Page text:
WildTangent - which, like Nexon, is privately held - has a slightly different but equally unorthodox business model. It makes money two ways: by selling ads that are displayed on its site and by selling players ways to avoid having to look at those ads. For example, although the games can be downloaded for free, customers who pay $20 get a version that is advertising-free. Only 2% of WildTangent's customers choose to pay the $20, says St. John. But in December the company started selling its own prepaid cards at Target. With them, players can purchase "WildCoins" to shut off the ads during a play session.
The success of upstarts like Nexon and WildTangent has not gone unnoticed by the large, publicly held software publishers. They can't afford to miss the next gaming wave, especially after they stumbled on the last one. EA and Activision, having successfully pursued a strategy of creating the fastest, bloodiest, most lavishly illustrated games, invested heavily in products designed to take advantage of the high-end graphics capability of the PS3 and the Xbox 360. To their surprise the big winner in the current console war turned out to be the Nintendo Wii, a relatively low-powered machine that offered users clever games and innovative motion-sensitive controllers. In the process, Nintendo introduced an entirely new group of gamers to the industry, including the girls and women who are now flocking to the free-to-play games.
So THQ (THQI), publisher of gritty console-based blockbusters such as Saints Row and WWE Smackdown vs. Raw 2008, is getting into the free-game business, although it's sticking to a familiar genre. This fall THQ, based in Agoura Hills, Calif., will launch a free-to-play incarnation of its popular, World War II--inspired Company of Heroes. Like MapleStory, it will encourage players to spend real money - in this case to buy virtual weapons and enhance their characters' fighting abilities.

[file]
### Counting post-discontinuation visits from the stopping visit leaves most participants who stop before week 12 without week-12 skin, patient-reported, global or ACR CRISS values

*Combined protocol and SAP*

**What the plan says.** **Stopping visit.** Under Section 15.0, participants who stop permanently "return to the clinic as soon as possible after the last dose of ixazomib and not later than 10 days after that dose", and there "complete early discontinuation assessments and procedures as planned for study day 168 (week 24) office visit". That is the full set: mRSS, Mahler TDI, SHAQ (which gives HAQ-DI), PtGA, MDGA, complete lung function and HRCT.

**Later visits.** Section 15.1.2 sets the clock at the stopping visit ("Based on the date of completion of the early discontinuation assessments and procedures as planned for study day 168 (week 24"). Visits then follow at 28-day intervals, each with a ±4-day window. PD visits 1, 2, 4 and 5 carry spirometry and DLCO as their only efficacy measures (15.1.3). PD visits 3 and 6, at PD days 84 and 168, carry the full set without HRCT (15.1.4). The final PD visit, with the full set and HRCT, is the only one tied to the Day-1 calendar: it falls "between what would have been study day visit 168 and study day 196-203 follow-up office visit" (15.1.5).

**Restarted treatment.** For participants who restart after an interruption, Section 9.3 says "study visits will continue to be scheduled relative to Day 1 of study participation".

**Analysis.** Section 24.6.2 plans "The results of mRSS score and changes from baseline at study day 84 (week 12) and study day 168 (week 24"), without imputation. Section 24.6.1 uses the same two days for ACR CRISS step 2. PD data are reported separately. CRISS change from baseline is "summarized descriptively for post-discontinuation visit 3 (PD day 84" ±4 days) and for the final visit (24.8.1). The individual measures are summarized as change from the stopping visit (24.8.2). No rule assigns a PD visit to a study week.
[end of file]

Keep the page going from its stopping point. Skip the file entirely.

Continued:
EA is also getting onboard. It's already active in the Asian free-to-play market and it plans to release a free online version of its Battlefield Heroes game in the U.S. this summer. The company will collect some revenue by running ads when users log on to the game's website. It hopes also to make money by nudging users to buy decorative items, such as moustaches and hats, with which to dress up their virtual characters. In other words, Battlefield Heroes will be a lot like MapleStory, except pitched to EA's core demographic.
So where are all those free games leading the industry? Analysts say it's only a matter of time before most games are delivered via the Internet instead of on disk. True, they've been saying that for years. But it really is bound to happen, and when it does, upstarts like Nexon and WildTangent could find themselves on nearly equal footing with the likes of EA and Activision; it will be hard for the off-line giants to charge $59 a game when their competitors are giving theirs away. Meanwhile, you can expect to see Target's prepaid-game-card business explode.
You may also be seeing more stories like this one: Recently the local Fox TV affiliate in Los Angeles aired an "investigation" about the way young MapleStory devotees were breaking into their parents' PayPal accounts to purchase "cool stuff" for their MapleStory avatars. "If you have kids, you know online games can be addictive," the anchor solemnly warned. "Parents say one game, in particular, has become a craze that is out of control."
At least it was a report about MapleStory and not another scandal about violent videogames. Then again, if the free-to-play movement takes off, it may not be long before hard-core gamers are ripping off their parents to buy virtual sawed-off shotguns for the thugs and pimps of Grand Theft Auto. Now that's a great Fox news story.